Breaking open Genesis:
1.      When have you not understood God?
2.      How did you learn to know what God wanted you to know?
3.      What questions do you have for God?

Psalm 25:1-9 Ad te, Domine, levavi

     To you, O Lord, I lift up my soul;
my God, I put my trust in you; *
let me not be humiliated,
nor let my enemies triumph over me.
2      Let none who look to you be put to shame; *
let the treacherous be disappointed in their schemes.
3      Show me your ways, O Lord, *
and teach me your paths.
4      Lead me in your truth and teach me, *
for you are the God of my salvation;
in you have I trusted all the day long.
5      Remember, O Lord, your compassion and love, *
for they are from everlasting.
6      Remember not the sins of my youth and my transgressions; *
remember me according to your love
and for the sake of your goodness, O Lord.
7      Gracious and upright is the Lord; *
therefore he teaches sinners in his way.
8      He guides the humble in doing right *
and teaches his way to the lowly.
9      All the paths of the Lord are love and faithfulness *
to those who keep his covenant and his testimonies.

This psalm is an acrostic, allowing perhaps for memorization of its lines and its teachings. There are several purposes evident in the psalm – confession, supplication, deep prayer – all of them play a role in the verses of the psalm. The instruction that is desired is one of knowing what to do when one has sinned. Thus, the psalmist asks to be informed and instructed, lead and taught. Implicit in the text is the deep knowledge that God has of the author, “Remember not the sins of my youth.” The supplication is that God will not only see these acts, and forget them, but recall God’s own goodness to God’s people. This is the perfect psalm to lead us into a season of penitence.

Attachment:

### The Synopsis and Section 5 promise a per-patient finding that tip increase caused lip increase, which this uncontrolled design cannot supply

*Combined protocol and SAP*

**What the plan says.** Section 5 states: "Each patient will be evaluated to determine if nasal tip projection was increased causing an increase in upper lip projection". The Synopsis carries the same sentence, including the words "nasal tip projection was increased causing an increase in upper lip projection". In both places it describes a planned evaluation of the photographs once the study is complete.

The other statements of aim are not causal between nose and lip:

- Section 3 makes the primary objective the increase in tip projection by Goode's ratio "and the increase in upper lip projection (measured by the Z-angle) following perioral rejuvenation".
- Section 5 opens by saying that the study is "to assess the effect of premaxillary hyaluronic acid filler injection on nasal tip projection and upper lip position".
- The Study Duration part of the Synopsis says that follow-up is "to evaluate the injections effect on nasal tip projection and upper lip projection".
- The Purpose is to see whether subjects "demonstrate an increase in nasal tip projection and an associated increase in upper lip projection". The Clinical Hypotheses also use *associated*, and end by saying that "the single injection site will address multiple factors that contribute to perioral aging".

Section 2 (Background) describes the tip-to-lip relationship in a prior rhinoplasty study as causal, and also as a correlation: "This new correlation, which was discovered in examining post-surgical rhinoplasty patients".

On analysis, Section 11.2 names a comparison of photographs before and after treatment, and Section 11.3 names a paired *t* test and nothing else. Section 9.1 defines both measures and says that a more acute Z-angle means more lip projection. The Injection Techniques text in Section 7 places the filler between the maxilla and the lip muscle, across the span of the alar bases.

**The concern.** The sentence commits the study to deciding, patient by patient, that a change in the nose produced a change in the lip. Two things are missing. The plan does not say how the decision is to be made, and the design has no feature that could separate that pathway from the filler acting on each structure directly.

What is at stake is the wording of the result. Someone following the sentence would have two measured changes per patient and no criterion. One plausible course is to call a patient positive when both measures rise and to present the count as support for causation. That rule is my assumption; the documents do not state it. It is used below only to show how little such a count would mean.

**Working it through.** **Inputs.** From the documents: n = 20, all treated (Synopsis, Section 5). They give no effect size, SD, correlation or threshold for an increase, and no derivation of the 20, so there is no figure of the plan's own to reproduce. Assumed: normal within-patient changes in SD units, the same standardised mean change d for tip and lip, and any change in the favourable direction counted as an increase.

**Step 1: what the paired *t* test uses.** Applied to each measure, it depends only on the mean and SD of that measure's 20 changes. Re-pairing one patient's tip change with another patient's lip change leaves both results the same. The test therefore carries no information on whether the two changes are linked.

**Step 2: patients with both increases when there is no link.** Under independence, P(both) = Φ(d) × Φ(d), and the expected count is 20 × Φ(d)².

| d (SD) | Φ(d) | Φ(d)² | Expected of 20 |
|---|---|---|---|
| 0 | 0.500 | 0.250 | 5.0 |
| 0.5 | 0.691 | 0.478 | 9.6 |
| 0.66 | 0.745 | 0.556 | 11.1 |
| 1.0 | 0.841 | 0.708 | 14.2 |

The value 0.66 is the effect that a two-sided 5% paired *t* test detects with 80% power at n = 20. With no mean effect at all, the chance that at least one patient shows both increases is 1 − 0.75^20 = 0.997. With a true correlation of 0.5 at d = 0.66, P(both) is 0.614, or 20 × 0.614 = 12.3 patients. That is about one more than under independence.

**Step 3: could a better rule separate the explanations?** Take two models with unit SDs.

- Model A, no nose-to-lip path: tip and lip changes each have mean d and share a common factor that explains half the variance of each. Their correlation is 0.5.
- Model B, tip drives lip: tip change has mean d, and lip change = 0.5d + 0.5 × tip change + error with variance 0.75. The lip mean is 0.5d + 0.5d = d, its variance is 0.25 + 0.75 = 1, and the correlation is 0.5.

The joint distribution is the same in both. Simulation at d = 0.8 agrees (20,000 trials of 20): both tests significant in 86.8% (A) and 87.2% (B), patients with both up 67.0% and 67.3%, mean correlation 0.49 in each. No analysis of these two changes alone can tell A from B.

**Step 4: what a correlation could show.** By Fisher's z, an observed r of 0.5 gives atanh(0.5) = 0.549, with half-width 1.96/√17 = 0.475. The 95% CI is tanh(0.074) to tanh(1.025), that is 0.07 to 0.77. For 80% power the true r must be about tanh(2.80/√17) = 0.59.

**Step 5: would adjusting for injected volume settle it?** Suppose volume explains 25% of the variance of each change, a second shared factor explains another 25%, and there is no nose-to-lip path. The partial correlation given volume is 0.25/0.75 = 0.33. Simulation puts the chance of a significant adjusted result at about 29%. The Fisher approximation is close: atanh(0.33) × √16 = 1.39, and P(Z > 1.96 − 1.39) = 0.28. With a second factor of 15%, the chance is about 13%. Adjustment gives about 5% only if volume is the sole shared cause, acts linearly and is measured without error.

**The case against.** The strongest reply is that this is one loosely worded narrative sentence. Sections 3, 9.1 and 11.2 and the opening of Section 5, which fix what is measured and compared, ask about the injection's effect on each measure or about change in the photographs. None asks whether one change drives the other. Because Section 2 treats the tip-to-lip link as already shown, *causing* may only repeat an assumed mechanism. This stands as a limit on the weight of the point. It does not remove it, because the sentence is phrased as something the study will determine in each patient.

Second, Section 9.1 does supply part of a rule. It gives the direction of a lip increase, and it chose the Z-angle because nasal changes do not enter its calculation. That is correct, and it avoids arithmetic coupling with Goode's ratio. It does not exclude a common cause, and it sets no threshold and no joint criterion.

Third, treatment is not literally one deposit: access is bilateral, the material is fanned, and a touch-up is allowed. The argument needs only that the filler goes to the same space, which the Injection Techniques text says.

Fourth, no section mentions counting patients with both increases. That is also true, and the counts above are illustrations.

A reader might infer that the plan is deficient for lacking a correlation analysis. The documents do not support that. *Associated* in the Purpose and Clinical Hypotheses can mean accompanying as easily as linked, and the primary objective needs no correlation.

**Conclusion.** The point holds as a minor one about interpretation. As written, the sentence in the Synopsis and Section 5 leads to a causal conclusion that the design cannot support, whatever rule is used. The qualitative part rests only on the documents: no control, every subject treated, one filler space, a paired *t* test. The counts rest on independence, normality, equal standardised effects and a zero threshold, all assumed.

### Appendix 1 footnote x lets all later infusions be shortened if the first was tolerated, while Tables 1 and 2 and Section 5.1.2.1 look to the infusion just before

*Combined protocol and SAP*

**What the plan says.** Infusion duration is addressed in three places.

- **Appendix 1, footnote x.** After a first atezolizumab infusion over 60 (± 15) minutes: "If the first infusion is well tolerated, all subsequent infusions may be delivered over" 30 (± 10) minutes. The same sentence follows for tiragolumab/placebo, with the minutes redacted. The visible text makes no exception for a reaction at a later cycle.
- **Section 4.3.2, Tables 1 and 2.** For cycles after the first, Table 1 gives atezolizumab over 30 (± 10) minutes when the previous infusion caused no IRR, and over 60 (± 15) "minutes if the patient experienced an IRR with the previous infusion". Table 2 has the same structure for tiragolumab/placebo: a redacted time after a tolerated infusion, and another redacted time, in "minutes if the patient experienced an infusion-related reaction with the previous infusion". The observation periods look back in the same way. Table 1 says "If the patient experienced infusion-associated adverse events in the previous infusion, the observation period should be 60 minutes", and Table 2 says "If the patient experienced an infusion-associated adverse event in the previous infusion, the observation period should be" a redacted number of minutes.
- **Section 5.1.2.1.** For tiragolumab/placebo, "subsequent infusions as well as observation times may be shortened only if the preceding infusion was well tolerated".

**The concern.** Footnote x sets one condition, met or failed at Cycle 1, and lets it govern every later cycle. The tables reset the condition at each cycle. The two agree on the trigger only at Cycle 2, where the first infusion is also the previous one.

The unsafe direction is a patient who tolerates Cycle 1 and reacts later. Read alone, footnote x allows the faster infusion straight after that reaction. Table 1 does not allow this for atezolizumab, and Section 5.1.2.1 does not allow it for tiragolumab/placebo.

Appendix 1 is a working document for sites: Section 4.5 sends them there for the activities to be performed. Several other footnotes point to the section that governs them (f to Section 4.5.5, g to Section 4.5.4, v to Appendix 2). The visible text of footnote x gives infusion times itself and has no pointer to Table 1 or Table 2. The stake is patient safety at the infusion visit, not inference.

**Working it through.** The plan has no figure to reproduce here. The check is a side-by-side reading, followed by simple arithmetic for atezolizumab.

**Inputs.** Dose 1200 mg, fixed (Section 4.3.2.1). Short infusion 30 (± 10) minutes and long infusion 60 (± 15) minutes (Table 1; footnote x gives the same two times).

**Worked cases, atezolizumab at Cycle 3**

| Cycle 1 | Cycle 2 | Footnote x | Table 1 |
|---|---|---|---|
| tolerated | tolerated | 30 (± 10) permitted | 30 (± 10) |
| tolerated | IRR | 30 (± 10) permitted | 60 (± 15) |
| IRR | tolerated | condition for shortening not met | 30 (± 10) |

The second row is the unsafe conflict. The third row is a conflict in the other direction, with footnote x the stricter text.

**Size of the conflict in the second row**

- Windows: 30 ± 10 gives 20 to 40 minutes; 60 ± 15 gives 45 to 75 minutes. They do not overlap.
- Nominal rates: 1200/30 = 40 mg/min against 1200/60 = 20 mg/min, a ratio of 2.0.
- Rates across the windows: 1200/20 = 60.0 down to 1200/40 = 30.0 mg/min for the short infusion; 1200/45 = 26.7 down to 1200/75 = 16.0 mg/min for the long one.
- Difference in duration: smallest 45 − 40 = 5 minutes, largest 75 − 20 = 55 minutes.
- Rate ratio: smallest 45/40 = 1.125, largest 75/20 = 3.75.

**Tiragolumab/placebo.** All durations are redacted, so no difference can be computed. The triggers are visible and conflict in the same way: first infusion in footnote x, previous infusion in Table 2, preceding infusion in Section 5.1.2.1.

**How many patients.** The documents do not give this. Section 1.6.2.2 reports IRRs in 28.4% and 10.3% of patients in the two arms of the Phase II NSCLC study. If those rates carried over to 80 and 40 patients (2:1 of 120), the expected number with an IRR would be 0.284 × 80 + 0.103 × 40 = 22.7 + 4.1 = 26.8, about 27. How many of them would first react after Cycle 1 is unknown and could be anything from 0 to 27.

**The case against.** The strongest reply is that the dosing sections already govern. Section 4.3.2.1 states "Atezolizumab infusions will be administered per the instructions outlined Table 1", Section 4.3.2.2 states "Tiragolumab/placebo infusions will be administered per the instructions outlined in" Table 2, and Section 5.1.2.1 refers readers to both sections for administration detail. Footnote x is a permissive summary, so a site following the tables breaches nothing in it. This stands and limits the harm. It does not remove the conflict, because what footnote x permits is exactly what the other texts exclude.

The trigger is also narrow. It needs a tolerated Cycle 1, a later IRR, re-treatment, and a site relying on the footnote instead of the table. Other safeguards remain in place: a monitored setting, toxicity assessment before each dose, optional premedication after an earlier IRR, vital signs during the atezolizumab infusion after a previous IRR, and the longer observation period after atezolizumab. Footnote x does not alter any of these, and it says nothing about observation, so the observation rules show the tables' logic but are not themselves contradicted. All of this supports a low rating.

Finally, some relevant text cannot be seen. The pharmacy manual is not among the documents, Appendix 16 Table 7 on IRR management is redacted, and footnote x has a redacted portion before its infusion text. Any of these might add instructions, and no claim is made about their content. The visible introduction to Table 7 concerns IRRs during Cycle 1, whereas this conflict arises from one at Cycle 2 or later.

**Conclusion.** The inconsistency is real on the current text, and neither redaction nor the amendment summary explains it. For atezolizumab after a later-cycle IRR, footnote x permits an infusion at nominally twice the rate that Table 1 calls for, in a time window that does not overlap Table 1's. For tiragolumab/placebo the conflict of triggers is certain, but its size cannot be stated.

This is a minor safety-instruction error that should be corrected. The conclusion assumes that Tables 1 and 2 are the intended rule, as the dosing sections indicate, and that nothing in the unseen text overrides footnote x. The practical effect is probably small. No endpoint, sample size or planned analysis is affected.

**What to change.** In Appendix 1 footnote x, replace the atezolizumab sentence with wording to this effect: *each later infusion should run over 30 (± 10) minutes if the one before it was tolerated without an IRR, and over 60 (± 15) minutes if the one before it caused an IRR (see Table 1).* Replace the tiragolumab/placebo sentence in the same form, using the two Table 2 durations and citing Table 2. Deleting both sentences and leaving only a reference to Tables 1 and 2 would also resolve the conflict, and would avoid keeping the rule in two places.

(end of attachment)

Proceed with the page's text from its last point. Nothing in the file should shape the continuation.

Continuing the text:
Breaking open Psalm 25:
1.     What does God know about you that causes you shame?
2.     How do you deal with your shame?
3.     What do you ask of God in this circumstance?

Second Reading: I Peter 3:18-22

Christ also suffered for sins once for all, the righteous for the unrighteous, in order to bring you to God. He was put to death in the flesh, but made alive in the spirit, in which also he went and made a proclamation to the spirits in prison, who in former times did not obey, when God waited patiently in the days of Noah, during the building of the ark, in which a few, that is, eight persons, were saved through water. And baptism, which this prefigured, now saves you-- not as a removal of dirt from the body, but as an appeal to God for a good conscience, through the resurrection of Jesus Christ, who has gone into heaven and is at the right hand of God, with angels, authorities, and powers made subject to him.

The purpose of this letter, which combines both Petrine and Pauline teaching, is for the whole community to be taught and enlivened in the good news. The recipients are living in a difficult time, and they are encouraged to have hope and to deeply grasp their faith. Moral life in the Roman Empire was largely founded on the old Roman virtues which guided everyday life and behavior. Here, however, the author wants the hearer to understand that the foundation for living is found in Christ, seen and realized in Baptism. Christ is the example of suffering, and of triumph over the dark things of life. The baptismal example is Noah himself who is saved from death in the flood waters by the waters themselves. The flood brought Noah and his family out of the old into the new, just as Baptism forms us in a new way of living.